Dealing with employee grievances can be one of the most challenging issues in the workplace. There are a few reasons for this.
Firstly, for most employees lodging a grievance is the last resort. Most employees will have attempted to solve their problems through other channels. They will only be lodging a grievance because this approach has failed. If their attempts to resolve the problem informally have failed, employees can be quite disgruntled by the time they lodge their grievance. This can mean that emotions are running high during the process.
Not An Easy Fix
Secondly, the fact that the issue requires a formal grievance demonstrates that, whatever the problem is, it is not easy to fix or is extremely serious. It can be very difficult to reach a satisfactory outcome in a grievance process. There are times when a grievance leads to a disciplinary against another employee. The situation can get very complicated very quickly.
Not Really a Grievance
Finally, some employees use the grievance process to raise matters that aren’t really grievances. We’ve seen employees use the grievance process to raise concerns about business decisions that don’t have any direct impact on them but with which they disagree.
In this blog post, we’re going to look at the common mistakes when managing grievances and give some tips on how to avoid them.
Time to read our post: 5 minutes
The topics covered in this post are:
Managing employee grievances can be challenging and, if errors are made, can make the situation worse rather than better, and potentially end up in an employment tribunal through unintended consequences of the best of intentions.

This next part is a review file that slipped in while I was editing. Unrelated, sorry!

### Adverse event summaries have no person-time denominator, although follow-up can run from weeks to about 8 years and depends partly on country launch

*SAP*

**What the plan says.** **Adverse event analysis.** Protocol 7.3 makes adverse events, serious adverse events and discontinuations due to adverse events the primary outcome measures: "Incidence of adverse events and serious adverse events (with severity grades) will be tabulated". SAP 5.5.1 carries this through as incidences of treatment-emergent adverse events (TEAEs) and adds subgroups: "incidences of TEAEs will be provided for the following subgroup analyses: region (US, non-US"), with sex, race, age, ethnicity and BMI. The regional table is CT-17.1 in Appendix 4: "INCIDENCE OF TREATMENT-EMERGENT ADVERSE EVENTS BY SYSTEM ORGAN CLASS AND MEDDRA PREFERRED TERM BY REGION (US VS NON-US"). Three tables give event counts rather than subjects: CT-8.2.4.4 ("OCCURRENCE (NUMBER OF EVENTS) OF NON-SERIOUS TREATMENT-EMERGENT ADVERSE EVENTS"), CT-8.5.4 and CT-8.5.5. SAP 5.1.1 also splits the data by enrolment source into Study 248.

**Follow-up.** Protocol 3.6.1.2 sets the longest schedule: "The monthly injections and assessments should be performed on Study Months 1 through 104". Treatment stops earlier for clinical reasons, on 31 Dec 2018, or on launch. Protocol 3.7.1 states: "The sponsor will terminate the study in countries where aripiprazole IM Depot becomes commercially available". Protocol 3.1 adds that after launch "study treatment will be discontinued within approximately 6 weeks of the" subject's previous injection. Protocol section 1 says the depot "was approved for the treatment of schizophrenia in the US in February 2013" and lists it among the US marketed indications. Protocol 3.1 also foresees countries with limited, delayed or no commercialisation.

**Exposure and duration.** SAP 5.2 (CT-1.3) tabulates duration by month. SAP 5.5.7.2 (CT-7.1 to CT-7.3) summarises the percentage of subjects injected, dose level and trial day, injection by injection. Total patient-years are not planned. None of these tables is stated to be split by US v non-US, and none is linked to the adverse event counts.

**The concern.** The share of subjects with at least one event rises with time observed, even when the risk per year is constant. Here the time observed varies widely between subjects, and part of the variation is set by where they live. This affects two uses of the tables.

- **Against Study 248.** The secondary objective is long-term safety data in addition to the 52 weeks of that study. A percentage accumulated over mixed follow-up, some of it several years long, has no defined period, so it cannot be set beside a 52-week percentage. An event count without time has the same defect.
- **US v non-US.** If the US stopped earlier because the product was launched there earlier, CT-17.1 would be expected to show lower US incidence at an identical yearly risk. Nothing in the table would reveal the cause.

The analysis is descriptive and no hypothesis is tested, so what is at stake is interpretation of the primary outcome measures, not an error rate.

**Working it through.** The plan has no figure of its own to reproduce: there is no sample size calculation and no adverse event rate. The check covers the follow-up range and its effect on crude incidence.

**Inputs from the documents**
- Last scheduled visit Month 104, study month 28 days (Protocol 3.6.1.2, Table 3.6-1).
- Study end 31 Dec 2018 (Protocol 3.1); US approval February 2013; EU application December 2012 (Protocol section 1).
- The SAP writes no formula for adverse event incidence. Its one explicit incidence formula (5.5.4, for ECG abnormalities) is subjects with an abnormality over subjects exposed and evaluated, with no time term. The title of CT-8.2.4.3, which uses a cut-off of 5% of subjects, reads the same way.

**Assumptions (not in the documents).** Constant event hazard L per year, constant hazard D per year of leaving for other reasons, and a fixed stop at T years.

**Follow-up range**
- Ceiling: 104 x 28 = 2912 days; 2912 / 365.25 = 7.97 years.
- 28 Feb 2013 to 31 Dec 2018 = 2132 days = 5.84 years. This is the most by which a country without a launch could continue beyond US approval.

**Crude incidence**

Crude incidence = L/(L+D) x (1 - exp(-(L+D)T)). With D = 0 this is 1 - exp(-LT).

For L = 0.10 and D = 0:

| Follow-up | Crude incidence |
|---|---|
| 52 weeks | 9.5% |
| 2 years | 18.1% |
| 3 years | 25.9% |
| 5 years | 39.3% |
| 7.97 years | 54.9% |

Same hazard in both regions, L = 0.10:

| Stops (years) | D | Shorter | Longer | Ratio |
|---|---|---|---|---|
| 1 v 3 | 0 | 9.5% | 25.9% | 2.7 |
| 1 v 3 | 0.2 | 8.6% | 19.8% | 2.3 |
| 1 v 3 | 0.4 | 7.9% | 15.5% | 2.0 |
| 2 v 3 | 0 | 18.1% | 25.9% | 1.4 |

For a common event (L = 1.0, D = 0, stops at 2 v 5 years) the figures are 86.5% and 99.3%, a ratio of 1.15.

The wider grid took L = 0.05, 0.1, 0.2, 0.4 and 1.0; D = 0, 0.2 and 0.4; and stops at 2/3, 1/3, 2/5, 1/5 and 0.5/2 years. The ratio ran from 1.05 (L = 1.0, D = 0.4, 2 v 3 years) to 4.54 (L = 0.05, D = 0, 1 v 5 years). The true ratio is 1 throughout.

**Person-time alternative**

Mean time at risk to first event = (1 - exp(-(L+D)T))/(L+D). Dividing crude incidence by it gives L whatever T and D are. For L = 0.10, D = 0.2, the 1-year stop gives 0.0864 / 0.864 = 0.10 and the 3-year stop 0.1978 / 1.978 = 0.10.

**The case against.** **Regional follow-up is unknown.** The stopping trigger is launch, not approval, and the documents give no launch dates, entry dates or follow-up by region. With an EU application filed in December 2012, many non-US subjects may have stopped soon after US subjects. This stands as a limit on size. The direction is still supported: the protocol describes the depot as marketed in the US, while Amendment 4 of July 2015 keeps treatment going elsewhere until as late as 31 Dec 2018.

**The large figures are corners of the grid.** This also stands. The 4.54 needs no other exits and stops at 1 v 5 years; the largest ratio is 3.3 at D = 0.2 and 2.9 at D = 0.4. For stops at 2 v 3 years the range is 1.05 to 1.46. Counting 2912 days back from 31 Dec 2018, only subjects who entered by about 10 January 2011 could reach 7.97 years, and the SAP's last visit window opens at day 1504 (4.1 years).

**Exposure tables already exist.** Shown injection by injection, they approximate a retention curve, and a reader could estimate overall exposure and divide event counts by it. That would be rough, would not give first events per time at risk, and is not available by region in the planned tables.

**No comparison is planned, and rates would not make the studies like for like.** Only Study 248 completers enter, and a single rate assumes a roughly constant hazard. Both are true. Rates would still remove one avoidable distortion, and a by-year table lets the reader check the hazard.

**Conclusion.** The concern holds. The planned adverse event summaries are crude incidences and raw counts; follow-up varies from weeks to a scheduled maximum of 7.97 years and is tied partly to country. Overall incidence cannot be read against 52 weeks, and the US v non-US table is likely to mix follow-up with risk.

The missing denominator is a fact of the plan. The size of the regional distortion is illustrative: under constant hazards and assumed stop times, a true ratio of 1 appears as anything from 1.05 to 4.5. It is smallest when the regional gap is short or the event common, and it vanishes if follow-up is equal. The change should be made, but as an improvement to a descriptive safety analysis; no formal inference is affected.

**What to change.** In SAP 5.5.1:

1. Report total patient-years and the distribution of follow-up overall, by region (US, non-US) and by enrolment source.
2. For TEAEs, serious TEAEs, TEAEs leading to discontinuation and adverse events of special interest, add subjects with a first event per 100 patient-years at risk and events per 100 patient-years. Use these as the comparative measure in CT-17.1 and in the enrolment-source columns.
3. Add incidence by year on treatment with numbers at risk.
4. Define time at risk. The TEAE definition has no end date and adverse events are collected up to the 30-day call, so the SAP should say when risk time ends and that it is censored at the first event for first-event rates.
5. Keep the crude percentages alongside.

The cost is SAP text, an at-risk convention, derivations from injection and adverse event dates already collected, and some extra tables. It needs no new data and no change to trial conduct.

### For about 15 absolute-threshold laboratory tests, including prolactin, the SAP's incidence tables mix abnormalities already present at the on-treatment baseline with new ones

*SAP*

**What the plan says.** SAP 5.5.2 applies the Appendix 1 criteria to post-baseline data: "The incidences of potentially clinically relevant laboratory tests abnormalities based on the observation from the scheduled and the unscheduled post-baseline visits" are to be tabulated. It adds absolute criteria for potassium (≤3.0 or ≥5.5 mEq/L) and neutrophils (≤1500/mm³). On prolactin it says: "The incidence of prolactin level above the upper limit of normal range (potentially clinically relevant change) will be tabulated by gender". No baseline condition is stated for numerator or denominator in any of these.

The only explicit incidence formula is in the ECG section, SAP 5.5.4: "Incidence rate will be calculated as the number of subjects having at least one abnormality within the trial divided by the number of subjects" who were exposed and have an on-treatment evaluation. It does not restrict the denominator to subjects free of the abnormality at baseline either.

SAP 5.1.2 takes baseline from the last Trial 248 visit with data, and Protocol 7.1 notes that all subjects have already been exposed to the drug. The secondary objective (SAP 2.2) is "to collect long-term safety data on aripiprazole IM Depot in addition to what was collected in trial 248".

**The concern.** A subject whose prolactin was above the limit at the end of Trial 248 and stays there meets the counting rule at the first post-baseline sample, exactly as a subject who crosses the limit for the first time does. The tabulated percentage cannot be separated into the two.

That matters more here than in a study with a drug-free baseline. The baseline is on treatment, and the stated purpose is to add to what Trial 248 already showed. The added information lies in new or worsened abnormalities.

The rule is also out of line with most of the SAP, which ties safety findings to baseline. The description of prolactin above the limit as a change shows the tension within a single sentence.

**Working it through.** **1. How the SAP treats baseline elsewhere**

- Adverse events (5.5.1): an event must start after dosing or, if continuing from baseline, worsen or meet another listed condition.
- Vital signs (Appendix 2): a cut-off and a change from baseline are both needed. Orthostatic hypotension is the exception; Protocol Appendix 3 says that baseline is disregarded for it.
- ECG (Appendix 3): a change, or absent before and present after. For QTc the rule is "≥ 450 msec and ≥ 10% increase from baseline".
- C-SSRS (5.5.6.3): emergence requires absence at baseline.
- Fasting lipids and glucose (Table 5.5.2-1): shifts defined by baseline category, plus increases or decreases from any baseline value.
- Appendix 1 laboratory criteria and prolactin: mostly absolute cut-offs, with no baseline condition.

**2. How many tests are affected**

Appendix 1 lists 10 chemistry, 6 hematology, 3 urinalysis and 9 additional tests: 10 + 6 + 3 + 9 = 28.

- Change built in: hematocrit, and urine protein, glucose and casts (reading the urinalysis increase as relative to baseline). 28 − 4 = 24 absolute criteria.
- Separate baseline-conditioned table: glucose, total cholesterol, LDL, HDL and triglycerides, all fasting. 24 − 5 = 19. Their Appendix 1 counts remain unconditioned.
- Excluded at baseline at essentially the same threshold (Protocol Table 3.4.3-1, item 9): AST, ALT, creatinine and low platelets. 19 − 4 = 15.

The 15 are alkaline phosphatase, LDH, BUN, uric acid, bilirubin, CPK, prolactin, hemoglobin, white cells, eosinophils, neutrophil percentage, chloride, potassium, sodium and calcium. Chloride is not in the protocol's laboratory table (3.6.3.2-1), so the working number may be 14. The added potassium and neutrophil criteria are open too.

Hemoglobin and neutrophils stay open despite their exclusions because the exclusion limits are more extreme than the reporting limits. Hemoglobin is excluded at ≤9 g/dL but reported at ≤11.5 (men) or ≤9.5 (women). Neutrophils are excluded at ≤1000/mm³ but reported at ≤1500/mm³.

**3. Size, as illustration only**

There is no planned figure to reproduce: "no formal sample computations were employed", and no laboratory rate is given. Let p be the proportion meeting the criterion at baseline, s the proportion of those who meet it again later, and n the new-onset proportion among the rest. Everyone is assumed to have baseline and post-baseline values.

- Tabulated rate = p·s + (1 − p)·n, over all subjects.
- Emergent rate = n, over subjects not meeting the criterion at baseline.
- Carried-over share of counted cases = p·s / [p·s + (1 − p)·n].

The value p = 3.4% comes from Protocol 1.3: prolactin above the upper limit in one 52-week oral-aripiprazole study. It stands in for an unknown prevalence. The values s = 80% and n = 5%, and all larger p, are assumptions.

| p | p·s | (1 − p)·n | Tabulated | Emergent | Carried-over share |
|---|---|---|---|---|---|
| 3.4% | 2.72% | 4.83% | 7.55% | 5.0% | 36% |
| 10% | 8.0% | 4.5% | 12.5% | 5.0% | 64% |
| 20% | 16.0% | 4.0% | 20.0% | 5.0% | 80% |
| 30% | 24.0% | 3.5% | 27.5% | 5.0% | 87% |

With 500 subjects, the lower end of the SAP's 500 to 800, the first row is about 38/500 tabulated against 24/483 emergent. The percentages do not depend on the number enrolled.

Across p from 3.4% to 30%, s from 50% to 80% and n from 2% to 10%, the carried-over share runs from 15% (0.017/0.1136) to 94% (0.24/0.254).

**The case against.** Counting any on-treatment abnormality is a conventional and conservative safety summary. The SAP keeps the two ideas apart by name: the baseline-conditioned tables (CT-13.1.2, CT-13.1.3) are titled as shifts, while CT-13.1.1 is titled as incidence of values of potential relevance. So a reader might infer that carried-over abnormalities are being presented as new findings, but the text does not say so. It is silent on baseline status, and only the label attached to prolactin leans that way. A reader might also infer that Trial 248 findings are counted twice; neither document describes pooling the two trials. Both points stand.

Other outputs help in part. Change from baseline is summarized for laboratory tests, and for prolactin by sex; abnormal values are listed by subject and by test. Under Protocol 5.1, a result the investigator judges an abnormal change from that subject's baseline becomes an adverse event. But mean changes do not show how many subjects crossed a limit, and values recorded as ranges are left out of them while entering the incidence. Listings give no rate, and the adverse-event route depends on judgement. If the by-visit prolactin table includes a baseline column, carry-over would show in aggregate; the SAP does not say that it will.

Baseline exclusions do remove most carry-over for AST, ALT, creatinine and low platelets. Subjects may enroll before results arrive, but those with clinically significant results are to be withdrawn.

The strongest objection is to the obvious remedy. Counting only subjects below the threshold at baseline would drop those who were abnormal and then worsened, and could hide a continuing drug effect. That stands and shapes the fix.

If ever in doubt, seek support from an HR professional (preferably us!).
Mistake 1: Allowing a Situation to Escalate
Allowing a situation to escalate is a mistake that employers can make BEFORE a grievance is raised but it’s definitely worth a mention.
There are some situations that you simply can’t predict. Someone making a racist or sexist comment is likely to go immediately to a formal grievance. Besides training your employees properly on diversity, equality, and inclusion, you can do little to prevent this.
However, there are often signs that an employee is becoming dissatisfied in the workplace and ignoring these is never wise.
- You can see performance start to dip.
- You can see a change in attitude or behaviour.
- You can see someone start to withdraw from colleagues.
Now, seeing these things doesn’t mean you should conclude that something is wrong at work. However, this indicates a problem, and you need to initiate a conversation.
How to avoid a situation escalating…
To avoid issues escalating, arrange a one-to-one with the employee. In the meeting, ask open questions to see if you can get to the bottom of what may be happening. If they do highlight a problem in the workplace, speak with them to understand the problem fully. Next, think about how to tackle the issue.